Within a decade of growth for the school after its expansion in the 1880s, the school doubled in size. There were 17 teachers in the literary departments, and trades like cabinet making, shoe making, harness making, printing, and baking were taught to the boys, and home skills or the arts to the girls.

Ads ran in Osage County newspapers promoting the school, and many families started to take advantage of the offer. Among the first students from Osage County to attend the deaf school in Olathe were Constance Morell, of Osage City, and Fred Allen, of Burlingame.

Like many at the school, Constance was not born deaf, but due to accident or illness, lost her hearing when she was about six. Her parents first sought out assistance from a doctor in Atchison to no avail. She began attending the institute in Olathe in 1887 and excelled in the art of drawing and painting under the direction of teacher Jessie Zearing, an Osage City native.

Overbrook Overlook: Police department to present community safety meetings

Overbrook Police Chief Hollingsworth announced the police department will present a variety of safety events, once per month, beginning in April. Event dates will be announced. Programs will include preventing scams, self defense strategies, human trafficking, first aid/CPR, and prescription drug abuse. There is no cost to attend these events, and everyone is welcome.

Overbrook Community Chest Committee reports that the goal set for the 2021-2022 Community Chest Drive has been reached and exceeded due to the generosity of the community. With a goal of $8,500, the committee raised approximately $15,500. The final proceeds will be allocated to the 16 organizations chosen by the committee. Each organization will receive the amount donated to them as specified by the donors plus a percentage of the non-designated donations received. The success of this campaign shows the willingness of the residents of the Overbrook area to support their home community and projects. The Overbrook Community Chest Committee would like to thank everyone who helped make this year’s drive a success.

Brookside Annual Easter Egg Hunt is scheduled for 2 p.m. April 9, on the Brookside front lawn, 700 W. Seventh St., Overbrook. Age groups are newborns to 3, 3 to 6, and 7 to 9. Bring Easter baskets, and cameras to catch a picture of the Easter Bunny. For more information, contact Brookside at 785-665-7124.

Tree-limb pick-up will be 9 a.m. to noon Saturday, April 16, when Rotary Club and PRIDE volunteers will pick up limbs that are left curbside throughout the city. Limbs must be cut to a manageable size and stacked at the curb. Volunteers are welcome to participate; meet-up is scheduled for 8 a.m. at KSB. Anyone who plans to burn leaves should check with city hall for burn bans before you burn.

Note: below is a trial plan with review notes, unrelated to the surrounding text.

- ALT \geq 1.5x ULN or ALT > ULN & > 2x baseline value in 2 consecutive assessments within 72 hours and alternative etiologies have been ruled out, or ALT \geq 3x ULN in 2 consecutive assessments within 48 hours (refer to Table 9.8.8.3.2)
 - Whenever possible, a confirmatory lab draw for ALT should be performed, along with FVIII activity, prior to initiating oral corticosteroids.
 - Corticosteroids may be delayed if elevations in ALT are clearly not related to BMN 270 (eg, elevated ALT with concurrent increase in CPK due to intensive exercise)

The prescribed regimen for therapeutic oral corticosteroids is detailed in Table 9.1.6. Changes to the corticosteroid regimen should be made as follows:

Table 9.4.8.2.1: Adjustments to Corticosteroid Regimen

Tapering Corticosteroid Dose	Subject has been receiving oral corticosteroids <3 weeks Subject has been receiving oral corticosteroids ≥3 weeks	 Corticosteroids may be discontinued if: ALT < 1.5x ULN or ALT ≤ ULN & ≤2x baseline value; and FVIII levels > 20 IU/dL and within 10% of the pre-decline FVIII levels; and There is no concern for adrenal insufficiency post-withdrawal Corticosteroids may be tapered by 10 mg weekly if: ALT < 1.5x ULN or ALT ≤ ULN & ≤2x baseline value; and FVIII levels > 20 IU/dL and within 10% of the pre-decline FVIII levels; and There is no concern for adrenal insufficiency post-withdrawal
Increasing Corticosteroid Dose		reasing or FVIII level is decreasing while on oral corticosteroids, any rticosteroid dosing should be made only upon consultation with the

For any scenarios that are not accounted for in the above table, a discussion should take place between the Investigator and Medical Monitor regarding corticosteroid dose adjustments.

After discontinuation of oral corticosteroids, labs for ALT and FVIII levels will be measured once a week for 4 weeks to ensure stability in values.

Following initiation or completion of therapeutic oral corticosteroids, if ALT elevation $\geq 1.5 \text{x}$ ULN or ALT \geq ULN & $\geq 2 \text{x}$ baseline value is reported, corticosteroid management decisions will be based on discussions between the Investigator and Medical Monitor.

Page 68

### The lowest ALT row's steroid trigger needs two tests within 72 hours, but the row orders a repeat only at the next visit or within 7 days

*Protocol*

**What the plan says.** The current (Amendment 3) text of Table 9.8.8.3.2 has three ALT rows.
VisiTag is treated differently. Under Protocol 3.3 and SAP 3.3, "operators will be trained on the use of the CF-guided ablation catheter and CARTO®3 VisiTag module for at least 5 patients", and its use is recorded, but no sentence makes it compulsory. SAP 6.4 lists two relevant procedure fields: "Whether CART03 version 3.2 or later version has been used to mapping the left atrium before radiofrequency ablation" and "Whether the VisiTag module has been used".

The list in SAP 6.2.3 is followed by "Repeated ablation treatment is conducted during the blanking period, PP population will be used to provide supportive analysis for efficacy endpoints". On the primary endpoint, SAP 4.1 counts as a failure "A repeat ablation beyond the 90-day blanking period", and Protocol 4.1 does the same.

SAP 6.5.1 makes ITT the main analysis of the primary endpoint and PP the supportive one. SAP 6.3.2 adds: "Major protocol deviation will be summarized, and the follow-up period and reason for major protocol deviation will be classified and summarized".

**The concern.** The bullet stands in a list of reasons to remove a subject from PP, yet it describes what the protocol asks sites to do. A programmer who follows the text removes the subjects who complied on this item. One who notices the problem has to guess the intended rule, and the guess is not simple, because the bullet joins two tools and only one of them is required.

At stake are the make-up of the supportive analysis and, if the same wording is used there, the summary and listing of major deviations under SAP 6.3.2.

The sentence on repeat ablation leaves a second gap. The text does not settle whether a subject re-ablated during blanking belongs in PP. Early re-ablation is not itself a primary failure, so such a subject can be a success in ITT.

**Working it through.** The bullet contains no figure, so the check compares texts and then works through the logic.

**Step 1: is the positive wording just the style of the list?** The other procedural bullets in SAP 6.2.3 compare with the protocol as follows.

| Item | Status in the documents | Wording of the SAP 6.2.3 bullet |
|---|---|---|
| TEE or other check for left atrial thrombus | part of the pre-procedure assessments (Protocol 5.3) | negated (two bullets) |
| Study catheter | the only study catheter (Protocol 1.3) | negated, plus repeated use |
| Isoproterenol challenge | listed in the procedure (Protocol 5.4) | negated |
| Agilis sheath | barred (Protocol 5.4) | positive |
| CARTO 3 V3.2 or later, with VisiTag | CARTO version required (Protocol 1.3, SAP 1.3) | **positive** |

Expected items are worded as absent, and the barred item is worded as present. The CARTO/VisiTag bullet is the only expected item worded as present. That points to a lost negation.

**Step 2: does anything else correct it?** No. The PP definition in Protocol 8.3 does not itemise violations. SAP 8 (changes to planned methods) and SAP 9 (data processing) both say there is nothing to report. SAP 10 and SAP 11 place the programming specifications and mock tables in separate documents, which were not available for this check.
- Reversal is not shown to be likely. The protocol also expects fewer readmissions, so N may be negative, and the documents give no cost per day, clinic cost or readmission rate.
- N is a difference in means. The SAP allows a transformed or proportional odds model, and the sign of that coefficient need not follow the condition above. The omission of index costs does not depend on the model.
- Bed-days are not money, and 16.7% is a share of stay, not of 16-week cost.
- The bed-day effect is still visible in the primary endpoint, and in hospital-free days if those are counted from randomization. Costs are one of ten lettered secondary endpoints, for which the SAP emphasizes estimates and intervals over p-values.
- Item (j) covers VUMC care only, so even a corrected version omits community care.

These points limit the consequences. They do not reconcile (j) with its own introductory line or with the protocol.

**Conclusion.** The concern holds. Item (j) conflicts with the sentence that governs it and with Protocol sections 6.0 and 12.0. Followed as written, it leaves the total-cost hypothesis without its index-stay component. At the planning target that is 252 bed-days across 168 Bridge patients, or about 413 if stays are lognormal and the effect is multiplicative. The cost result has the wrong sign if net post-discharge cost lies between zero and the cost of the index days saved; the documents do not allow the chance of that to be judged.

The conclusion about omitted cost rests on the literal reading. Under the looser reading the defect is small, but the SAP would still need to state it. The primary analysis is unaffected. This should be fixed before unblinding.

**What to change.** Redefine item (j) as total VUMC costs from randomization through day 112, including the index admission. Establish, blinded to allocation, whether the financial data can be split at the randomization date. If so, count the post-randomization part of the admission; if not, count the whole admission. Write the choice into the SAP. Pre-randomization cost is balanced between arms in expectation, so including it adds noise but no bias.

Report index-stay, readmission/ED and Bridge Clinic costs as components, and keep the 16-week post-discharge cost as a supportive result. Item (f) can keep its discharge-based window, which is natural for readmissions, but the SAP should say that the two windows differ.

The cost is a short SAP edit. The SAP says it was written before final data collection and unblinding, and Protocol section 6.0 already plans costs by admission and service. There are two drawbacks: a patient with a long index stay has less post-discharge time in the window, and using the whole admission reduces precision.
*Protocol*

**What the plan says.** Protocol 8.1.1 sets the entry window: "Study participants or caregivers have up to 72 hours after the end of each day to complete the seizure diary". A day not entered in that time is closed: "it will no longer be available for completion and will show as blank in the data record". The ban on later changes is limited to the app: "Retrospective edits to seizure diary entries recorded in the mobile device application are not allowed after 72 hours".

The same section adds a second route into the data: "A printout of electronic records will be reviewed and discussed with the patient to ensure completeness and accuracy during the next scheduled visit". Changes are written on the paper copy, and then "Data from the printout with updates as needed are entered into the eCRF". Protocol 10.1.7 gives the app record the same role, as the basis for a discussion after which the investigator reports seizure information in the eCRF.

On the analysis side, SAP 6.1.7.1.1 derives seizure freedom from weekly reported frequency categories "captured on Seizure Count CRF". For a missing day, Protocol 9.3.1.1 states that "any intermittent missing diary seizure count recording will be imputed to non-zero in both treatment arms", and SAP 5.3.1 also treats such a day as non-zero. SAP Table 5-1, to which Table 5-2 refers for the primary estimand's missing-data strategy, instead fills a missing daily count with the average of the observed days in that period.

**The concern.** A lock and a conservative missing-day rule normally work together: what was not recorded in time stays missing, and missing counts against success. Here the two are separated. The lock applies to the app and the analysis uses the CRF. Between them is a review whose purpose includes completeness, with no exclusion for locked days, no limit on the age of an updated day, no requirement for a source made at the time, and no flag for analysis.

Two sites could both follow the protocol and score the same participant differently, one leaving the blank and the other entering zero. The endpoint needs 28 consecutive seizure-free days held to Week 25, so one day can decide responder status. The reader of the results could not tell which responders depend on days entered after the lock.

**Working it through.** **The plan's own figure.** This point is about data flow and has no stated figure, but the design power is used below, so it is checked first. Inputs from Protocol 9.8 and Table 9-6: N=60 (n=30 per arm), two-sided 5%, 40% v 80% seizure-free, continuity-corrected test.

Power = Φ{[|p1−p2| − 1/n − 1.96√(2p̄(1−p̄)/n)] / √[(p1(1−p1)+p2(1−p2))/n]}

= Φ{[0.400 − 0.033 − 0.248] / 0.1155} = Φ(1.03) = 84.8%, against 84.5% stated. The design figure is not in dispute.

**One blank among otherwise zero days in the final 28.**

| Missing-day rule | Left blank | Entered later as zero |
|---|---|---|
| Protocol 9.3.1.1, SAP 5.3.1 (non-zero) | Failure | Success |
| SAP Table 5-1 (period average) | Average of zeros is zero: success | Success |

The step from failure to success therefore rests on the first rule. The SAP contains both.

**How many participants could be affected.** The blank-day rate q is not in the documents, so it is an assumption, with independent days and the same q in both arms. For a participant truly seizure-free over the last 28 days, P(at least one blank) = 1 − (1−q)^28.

2022 Citywide Garage Sale

Overbrook PRIDE will be hosting the annual April citywide garage sale Friday and Saturday, April 22 and 23. Email [email protected] or find the event on the Overbrook PRIDE Facebook page to submit your sale for the map. Deadline to be on the printed map is April 18. Maps will be distributed online, via the website and at high traffic sponsoring locations. Listing donations for $5.00 can be made at city hall.

A Cowboy’s Faith: Home deliveries nothing new

A Cowboy's Faith: Click to read more from Frank J. Buchman.“Call ‘Four One Oh’ for free delivery twice daily.”

Advertised heavily, seemingly proudly promoted, was that service of Buchman’s Grocery, long gone family business in Council Grove.

Now many years later, grocery stores and other businesses are offering home deliveries. It is as if the service is new and completely unique, but that’s definitely not true.

However, not having checked out delivery service highly publicized by numerous companies, most likely it is far from “free.”

More than 60 years ago, there were nine grocery stores in the hometown, and only one promoted delivery services. However, there were a couple others who likely did deliver groceries to shut-ins and like, whether charging or not unknown.

Of course, that was a much different time as far as what it cost to offer any kind of services. New cars were about $2,700. Gasoline was a quarter a gallon or less. Employees worked for a dollar an hour. Of interest perhaps, stamps were six cents, and grocery store milk was a dollar a gallon.